For Google, Android's write-once promise creates an opportunity to broaden the number of handsets capable of running Google applications, with Google generating advertising revenue from ads appearing on handsets when the applications are used.
Although currently available OS for smartphones and PDA phone already enable applications to run on multiple phone brands without a rewrite, alliance proponents said they expects the Android platform to be adopted more broadly than these OS and to include entry-level phones and feature phones, phones with small and large screens, as well as phones with and without QWERTY keyboards and touchscreens. They cited several reasons for the potentially broad deployment, including:
- what a Google spokesman called "the most liberal open-source license in the mobile industry." The phrase has been interpreted by some industry analysts as a free license to handset makers and a free or very low cost license to applications developers.
- the potential for Google's mobile-ad revenue to be shared with carriers, potentially driving down the cost of handsets even more. "Android allows it," a Google spokesman said. Consumers, however, "won't see for some time a completely ad-driven mobile service for cellphones," added Andy Rubin, Google's mobile platforms director.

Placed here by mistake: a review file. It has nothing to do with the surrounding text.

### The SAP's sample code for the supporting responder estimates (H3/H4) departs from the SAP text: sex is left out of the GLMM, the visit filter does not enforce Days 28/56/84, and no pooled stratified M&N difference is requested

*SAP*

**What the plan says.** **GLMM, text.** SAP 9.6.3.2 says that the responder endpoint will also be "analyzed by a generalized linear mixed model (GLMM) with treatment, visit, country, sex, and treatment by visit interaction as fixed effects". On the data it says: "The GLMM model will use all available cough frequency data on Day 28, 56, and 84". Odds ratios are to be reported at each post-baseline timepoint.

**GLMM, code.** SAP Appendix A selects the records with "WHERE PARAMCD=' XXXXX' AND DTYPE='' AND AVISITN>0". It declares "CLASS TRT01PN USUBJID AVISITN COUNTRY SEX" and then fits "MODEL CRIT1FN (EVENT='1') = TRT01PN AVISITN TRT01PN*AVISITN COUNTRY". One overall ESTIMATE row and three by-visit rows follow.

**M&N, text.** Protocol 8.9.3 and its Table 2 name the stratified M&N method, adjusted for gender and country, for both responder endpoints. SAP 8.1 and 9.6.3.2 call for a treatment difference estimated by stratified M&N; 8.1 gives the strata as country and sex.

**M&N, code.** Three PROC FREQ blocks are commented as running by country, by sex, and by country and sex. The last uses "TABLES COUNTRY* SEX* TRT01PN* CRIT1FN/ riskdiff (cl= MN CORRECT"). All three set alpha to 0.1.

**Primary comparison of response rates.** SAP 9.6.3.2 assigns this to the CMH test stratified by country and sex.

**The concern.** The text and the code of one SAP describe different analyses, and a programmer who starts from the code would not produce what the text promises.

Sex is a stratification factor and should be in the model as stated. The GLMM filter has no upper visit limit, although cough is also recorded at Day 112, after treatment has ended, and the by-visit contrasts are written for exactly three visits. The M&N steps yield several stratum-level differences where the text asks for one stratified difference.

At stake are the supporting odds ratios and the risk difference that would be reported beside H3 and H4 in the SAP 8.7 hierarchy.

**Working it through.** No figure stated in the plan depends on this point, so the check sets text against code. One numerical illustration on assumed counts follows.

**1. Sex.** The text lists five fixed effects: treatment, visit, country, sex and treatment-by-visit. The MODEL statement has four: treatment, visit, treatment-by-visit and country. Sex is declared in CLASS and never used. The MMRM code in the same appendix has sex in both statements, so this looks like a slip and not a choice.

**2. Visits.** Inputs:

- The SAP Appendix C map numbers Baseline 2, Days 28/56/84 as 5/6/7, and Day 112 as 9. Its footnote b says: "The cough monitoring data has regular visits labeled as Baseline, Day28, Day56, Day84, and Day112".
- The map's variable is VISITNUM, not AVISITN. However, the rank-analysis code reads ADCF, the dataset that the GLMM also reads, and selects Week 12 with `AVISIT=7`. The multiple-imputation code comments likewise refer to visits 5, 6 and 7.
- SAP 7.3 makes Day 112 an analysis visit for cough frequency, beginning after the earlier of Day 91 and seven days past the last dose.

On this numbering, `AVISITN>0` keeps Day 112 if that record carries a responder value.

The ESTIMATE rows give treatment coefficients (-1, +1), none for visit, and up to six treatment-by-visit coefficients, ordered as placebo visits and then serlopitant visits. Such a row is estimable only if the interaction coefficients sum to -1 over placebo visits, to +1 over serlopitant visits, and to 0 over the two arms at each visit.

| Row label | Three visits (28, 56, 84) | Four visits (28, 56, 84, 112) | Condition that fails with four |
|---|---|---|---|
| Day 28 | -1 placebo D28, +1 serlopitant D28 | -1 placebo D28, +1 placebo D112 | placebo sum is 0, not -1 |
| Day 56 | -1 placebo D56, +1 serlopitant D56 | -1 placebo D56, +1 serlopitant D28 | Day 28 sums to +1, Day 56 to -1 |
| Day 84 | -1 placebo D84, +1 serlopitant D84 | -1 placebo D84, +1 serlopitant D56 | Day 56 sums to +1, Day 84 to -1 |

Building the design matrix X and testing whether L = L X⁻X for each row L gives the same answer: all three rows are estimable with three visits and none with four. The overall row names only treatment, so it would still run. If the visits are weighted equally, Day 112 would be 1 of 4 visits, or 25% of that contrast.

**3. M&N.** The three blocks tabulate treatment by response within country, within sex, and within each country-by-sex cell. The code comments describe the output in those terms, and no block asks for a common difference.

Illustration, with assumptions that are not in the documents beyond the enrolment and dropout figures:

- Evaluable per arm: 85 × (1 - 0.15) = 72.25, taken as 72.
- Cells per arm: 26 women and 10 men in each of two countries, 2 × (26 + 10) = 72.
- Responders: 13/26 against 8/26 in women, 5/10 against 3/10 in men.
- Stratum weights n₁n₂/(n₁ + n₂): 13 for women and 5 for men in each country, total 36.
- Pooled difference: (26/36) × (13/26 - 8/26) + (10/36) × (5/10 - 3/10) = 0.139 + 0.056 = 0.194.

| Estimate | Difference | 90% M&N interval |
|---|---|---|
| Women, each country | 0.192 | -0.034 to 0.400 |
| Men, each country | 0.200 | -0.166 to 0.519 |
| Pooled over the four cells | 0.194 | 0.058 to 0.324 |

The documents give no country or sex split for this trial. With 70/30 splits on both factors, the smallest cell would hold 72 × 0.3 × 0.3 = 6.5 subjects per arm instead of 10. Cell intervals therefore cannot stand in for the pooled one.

- the open-source platform, which encourages developers to tweak the source code to enable innovative applications that would otherwise be unavailable, analysts said.
- and multiple advantages over other platforms, including the ability for Android applications to access all of a phone's core features and enable consumers to personalize phones by adding different user interfaces and upgraded core applications such as contact-list management. In fact, Android will make it easy for consumers to upgrade their phone without getting a new one, said Google's Rubin.
"Android does not differentiate between the phone's core applications and third-party applications," an alliance statement added. "They can all be built to have equal access to a phone's capabilities," including access to a phone's contact list and GPS location.
Because of such advantages, analyst Rick Sizemore of market research company MultiMedia Intelligence, said Android seems to be positioned as an open-source competitor to Windows Mobile. "This is a development that will make the environment for Windows Mobile much more challenging," he contended. "Although Microsoft has agreements with almost 50 handset vendors, its software still will only power 10 million to 15 million phones that will be shipped this year."
In the future, Android could be used in other mobile products, including handheld PCs and personal navigation devices (PNDs), alliance members said, as well as in "many types of mobile devices very different from what you see today," Google's Rubin added. The technology could also appear in a Google-brand phone, but Google said it was not announcing one or precluding one in the future.